By Brianne Miller, Senior Counselor
LCI has been working with healthcare and health-adjacent clients – such as UCSF, Sutter Health, Global Alzheimer’s Platform, Merck, the Brain Health Registry, Johnson and Johnson and Lucile Packard Children’s Hospital Stanford – for decades. In the age of COVID-19, all the world is looking to experts, government officials, their local family doctor and maybe even a crystal ball for facts as well as insight – and what individuals and their families can do to protect themselves.
When it comes to healthcare public relations and communications – data, trust and sensitivity are valued above all else. It’s also helpful to make sure you know and understand such specific protocols as HIPAA rules, FDA approvals and the like. Public relations can help healthcare organizations of all sizes become that trusted information source to the general public, patients and the media. Today, organizations must own their story across multiple platforms with consistency and hard facts. Coordinating content, fact-checking and newsjacking happens at the speed-of-light and in real time. We’re thankful to be part of our clients’ teams, providing insight on the value of client time relative to media or community relations opportunities. Now, more than ever, we want to make sure that the interview taking up time is time well spent. It’s especially important to have a healthcare PR partner who also can hit the ground running when a crisis hits.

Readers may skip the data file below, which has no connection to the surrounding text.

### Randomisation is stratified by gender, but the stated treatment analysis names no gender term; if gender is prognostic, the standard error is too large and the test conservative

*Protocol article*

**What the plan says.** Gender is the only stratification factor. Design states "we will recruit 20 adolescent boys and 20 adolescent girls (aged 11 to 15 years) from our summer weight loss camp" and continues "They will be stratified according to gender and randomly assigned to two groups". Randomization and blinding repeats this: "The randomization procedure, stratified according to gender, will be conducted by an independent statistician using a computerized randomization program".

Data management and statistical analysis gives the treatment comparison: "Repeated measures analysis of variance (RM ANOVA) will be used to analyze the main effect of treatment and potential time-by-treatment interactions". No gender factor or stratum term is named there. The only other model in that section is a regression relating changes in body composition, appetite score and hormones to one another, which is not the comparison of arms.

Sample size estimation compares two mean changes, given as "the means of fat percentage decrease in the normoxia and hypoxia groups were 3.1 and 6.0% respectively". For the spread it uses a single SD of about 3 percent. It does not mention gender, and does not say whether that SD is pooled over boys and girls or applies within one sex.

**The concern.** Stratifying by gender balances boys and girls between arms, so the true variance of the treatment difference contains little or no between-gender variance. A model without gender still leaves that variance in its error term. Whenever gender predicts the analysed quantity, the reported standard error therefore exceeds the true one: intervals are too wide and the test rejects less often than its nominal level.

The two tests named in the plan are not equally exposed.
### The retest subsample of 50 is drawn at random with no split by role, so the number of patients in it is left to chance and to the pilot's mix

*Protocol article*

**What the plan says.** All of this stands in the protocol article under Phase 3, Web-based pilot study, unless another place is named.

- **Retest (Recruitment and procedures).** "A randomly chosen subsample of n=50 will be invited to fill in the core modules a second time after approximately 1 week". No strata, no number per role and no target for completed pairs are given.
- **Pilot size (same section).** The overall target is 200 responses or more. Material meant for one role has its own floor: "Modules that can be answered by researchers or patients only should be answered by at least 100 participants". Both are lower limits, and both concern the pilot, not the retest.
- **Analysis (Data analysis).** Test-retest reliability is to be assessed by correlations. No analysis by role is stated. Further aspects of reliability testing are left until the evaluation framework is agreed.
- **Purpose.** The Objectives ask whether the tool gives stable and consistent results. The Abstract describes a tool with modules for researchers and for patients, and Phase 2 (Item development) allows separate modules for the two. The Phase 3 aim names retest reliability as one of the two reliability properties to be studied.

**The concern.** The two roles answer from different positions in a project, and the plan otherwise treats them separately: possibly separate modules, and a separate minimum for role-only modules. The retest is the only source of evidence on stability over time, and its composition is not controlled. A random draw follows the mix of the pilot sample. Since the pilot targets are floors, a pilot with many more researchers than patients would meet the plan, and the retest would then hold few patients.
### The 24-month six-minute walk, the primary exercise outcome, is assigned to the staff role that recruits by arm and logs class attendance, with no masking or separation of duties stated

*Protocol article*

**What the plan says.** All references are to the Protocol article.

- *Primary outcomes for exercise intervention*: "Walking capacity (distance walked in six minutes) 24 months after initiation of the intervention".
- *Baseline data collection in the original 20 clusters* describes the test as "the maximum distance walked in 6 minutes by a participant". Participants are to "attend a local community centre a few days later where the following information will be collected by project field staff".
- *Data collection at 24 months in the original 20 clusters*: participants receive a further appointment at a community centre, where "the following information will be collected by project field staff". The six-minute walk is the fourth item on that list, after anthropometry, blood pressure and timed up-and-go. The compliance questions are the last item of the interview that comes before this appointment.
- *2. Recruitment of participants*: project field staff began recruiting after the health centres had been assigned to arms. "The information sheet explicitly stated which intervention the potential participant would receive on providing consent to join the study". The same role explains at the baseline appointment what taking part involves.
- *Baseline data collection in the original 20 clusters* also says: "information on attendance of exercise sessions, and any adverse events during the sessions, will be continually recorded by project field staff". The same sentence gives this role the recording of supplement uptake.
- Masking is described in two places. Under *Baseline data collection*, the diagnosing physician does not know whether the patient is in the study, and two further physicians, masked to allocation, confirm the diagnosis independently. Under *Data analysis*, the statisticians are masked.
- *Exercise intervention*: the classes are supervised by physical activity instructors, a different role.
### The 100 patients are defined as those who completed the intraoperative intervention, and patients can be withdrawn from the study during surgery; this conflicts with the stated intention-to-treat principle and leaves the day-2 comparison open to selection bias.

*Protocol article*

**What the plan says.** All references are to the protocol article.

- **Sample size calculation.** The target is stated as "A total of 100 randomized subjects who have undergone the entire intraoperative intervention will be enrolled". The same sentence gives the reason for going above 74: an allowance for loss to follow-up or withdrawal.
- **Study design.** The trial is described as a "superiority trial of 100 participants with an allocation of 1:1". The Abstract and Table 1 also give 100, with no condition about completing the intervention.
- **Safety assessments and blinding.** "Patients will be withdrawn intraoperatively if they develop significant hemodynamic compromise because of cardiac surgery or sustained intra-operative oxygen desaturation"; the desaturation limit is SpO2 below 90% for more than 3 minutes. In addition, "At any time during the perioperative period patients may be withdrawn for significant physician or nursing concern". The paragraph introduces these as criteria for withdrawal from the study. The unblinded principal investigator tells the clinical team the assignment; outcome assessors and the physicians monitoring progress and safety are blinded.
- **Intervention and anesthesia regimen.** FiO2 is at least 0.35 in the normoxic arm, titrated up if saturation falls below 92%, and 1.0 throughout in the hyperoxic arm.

• Regulatory issues
• Public Relations vs. Media Relations
• Thought leadership programming
• Best practices in social media
• Creating visual content
As Mr. Rogers said, “look for the helpers.” This is LCI’s small way of helping in a difficult time.
- Tips on How to Get Kids to Wear Face Masks – Stanford Children’s Health Blog
- It’s Time to Get the Care You’ve Been Waiting For – Sutter Health Blog
#wearamask #washyourhands #sixfeetapart #healthcarePR #PR #PublicRelations #healthcare